If wokeism was just an accelerated form of liberalism, then its influence might be mildly beneficial to Frenchwomen and extremely so to Saudi women. But wokeism differs in that it has conflict and difference built into it, and makes no attempt to be consistent. Not only is it illiberal in its hostility to free speech and difference of opinion, but it is also motivated not by freedom but by equality of outcomes — not between individuals but groups. That is the core point, and is why it has division built into it.

The movement ties up its contradictions with an appeal to sacred victimhood, directed at groups in need of protecting — primarily black people but also women, transgender people and some other racial minorities, depending on where they sit in this hierarchy. It succeeds because in some western countries there are strong taboos about the dignity of oppressed groups, an obvious hangover from Christianity (wokeism’s emergence at the exact same time American religion is in freefall is hardly some obscure esoteric mystery).

Outside of areas where western Christianity has evolved into white guilt, I’m not sure Arab, Indian and Chinese elites will be sold on sacrilising their minorities and truly embracing wokedom. They might show support for BLM, but that won’t be the same thing — in some ways rather the opposite.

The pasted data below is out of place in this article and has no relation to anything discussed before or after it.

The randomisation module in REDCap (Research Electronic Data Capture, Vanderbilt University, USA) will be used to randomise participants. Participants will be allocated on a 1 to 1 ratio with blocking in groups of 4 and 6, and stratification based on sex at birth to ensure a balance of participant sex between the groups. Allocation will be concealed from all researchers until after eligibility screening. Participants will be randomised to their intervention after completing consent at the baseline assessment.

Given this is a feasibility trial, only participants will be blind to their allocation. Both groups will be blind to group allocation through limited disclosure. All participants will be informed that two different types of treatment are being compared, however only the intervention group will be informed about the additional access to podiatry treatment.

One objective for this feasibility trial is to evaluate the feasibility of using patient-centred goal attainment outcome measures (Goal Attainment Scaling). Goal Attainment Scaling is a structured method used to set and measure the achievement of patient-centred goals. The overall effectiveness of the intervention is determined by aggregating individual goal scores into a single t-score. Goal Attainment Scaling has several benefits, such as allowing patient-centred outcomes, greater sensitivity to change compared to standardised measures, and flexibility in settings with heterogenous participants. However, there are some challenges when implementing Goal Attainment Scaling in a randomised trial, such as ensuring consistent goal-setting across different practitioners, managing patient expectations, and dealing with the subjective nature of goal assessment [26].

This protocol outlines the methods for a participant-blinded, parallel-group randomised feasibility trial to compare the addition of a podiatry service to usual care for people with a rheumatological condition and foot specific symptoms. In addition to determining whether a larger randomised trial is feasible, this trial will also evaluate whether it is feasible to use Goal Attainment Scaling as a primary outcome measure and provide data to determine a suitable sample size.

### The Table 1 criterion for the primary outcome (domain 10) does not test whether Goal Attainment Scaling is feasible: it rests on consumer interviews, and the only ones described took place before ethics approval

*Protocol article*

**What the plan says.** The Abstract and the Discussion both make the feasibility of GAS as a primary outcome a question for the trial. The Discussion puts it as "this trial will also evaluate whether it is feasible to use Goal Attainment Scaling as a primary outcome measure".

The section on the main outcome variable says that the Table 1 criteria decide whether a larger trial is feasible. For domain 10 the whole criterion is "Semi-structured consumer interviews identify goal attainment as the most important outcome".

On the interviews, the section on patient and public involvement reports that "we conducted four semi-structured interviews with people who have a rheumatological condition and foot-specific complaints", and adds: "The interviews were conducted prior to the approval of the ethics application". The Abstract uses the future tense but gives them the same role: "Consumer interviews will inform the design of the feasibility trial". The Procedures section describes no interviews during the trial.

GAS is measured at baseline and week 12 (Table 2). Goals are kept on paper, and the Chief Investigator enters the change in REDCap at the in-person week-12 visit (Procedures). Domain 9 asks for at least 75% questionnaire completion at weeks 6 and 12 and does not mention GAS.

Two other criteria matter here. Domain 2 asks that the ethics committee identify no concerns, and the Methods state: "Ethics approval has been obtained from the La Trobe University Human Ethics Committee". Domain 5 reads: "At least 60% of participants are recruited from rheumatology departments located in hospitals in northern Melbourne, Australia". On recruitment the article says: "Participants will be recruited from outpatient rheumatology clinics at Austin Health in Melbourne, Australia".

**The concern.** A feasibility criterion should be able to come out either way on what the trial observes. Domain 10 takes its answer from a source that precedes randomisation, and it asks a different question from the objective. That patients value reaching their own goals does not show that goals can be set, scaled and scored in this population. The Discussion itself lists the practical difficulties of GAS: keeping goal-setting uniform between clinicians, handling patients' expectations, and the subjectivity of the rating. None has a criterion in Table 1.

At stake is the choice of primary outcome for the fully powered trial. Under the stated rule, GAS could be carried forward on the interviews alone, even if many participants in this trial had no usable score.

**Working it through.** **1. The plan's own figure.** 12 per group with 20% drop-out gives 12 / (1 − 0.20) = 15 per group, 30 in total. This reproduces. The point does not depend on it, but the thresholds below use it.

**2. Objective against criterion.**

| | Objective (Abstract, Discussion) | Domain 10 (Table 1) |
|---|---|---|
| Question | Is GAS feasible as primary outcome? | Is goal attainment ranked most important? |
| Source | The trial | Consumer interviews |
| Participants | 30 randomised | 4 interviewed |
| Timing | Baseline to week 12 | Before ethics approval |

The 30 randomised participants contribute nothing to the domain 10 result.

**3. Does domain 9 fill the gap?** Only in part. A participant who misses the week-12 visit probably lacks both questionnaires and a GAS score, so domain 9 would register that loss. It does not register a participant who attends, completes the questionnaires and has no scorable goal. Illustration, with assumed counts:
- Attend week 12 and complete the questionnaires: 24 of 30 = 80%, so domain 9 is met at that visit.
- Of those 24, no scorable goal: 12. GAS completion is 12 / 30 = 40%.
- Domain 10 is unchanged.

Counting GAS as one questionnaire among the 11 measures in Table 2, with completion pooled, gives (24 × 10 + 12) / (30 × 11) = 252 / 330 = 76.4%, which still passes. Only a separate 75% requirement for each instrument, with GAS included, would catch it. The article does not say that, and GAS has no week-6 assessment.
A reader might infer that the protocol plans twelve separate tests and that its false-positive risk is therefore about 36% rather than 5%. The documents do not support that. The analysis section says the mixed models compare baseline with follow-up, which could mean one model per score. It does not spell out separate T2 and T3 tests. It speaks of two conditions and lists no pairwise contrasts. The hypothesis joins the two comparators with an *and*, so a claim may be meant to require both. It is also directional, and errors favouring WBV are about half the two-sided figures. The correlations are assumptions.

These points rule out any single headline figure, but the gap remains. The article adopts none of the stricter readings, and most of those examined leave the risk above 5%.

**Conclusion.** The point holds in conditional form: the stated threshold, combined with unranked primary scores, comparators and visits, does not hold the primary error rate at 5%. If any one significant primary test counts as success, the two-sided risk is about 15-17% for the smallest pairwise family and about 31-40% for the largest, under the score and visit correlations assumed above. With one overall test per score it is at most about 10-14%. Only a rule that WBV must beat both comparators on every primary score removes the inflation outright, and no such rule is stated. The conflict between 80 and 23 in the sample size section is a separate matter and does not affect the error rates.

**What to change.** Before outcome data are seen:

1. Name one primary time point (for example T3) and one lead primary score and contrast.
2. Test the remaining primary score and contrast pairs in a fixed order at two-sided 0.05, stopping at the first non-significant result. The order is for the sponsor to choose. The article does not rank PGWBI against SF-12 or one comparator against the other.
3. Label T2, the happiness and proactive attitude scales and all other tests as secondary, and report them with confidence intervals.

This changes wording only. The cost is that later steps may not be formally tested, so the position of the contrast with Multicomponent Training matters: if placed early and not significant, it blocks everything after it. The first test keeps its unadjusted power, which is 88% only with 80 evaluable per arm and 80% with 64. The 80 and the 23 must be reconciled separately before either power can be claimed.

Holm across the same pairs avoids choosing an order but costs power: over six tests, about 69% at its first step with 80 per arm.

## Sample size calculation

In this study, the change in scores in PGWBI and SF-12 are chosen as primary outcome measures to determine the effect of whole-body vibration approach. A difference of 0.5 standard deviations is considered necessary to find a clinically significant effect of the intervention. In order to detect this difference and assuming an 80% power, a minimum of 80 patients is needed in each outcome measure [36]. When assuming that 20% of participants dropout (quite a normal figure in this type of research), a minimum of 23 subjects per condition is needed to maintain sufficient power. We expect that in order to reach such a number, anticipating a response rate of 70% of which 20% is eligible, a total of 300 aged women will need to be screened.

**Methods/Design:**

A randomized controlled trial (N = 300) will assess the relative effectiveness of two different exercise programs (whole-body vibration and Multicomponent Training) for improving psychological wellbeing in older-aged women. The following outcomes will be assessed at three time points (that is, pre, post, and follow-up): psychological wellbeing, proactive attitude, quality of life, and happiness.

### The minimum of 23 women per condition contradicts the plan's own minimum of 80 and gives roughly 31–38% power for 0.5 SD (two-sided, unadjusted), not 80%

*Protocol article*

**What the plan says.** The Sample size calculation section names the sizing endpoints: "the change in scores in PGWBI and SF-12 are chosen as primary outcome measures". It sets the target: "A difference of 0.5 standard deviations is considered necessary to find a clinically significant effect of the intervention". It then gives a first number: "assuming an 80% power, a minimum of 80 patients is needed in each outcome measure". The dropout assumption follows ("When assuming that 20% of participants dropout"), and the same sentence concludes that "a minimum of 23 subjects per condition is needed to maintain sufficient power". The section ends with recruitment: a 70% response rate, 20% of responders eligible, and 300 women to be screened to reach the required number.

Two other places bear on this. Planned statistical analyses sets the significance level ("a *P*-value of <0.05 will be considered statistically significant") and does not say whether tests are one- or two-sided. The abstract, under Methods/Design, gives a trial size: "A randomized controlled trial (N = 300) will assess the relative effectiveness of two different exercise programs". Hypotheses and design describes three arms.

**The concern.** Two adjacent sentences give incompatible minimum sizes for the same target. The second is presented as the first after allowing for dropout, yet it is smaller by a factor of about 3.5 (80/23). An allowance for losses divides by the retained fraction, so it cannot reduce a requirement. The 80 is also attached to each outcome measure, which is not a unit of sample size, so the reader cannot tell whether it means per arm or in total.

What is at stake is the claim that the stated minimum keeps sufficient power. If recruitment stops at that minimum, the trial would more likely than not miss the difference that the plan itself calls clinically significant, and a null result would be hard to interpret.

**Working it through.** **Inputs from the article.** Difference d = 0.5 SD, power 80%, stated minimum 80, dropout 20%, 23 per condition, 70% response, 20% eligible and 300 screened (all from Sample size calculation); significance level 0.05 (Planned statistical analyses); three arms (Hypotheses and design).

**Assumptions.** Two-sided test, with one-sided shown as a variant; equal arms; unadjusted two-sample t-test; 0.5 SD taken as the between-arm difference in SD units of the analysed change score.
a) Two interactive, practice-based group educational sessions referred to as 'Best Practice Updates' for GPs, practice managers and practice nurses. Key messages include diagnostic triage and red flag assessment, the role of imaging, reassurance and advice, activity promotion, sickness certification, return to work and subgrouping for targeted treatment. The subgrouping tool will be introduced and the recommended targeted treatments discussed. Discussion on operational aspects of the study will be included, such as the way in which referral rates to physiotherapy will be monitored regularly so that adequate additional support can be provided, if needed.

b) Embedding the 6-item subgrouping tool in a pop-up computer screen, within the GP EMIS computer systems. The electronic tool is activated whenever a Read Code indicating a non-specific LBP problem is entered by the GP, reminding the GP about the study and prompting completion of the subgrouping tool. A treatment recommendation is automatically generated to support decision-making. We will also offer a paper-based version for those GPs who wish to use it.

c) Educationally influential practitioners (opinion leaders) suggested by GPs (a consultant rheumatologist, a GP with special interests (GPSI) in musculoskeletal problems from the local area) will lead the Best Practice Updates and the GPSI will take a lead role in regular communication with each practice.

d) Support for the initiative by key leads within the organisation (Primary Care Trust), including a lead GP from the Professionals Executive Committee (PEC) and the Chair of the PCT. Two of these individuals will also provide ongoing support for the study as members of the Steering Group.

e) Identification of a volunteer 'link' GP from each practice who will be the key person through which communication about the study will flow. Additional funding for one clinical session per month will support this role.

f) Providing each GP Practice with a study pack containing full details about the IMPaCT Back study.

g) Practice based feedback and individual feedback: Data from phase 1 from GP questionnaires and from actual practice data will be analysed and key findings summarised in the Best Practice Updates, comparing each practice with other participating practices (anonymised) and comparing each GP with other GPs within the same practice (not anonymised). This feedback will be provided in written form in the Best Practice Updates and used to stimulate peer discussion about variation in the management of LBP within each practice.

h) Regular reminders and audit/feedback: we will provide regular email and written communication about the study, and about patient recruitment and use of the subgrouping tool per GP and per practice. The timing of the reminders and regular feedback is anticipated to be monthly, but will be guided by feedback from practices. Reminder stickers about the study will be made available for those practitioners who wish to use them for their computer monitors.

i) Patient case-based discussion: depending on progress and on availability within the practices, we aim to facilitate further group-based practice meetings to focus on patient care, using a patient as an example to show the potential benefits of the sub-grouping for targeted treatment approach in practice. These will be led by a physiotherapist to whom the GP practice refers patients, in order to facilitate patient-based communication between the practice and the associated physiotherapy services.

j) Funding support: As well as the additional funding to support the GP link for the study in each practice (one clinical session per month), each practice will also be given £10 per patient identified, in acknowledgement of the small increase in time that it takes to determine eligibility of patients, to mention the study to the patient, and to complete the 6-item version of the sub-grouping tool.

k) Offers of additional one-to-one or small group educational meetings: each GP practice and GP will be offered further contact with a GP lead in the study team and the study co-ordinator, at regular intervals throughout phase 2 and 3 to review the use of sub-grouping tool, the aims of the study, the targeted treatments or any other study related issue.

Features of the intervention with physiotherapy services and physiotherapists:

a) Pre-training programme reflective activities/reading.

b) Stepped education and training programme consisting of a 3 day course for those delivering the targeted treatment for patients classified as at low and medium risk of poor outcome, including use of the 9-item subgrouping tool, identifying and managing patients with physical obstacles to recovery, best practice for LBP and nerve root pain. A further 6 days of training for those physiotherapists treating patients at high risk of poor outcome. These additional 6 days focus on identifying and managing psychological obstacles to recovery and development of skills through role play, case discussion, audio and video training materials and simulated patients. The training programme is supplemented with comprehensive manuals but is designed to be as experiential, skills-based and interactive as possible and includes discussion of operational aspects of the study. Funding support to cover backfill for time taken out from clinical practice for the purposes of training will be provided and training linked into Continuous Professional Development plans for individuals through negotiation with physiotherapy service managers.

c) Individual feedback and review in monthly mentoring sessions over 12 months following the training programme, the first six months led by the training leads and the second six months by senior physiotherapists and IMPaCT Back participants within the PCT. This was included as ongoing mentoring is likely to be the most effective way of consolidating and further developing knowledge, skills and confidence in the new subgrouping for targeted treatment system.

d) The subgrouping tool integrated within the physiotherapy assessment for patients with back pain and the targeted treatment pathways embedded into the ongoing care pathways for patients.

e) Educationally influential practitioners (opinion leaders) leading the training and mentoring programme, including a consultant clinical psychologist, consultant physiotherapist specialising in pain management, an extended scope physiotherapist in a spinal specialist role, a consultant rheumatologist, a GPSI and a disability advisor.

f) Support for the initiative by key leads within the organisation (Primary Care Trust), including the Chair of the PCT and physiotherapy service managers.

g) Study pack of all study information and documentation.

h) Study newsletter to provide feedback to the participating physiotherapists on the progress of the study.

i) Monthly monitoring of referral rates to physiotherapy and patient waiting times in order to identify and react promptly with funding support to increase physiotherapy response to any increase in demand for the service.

While Al-Jazeera Arabic remains solidly conservative, its tweeny English language offshoot AJ+ is on Teen Vogue levels of wokeness, but wokeness in this sense means not just being progressive on gender issues but also anti-American, portraying the country as inexorably wicked and built on oppression. But then this is what high-status American thought leaders have been saying for decades.

Even if this is a perverse form of American psychological colonialism, I can’t see it making America stronger. At home, the Great Awokening has coincided with increased polarisation that has clearly weakened the country, but it must surely be damaging its reputation internationally, among both friends and enemies. Whereas liberalism has often meant exporting American values, wokeism is arguably exporting pathological anti-Americanism.

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Simon Denis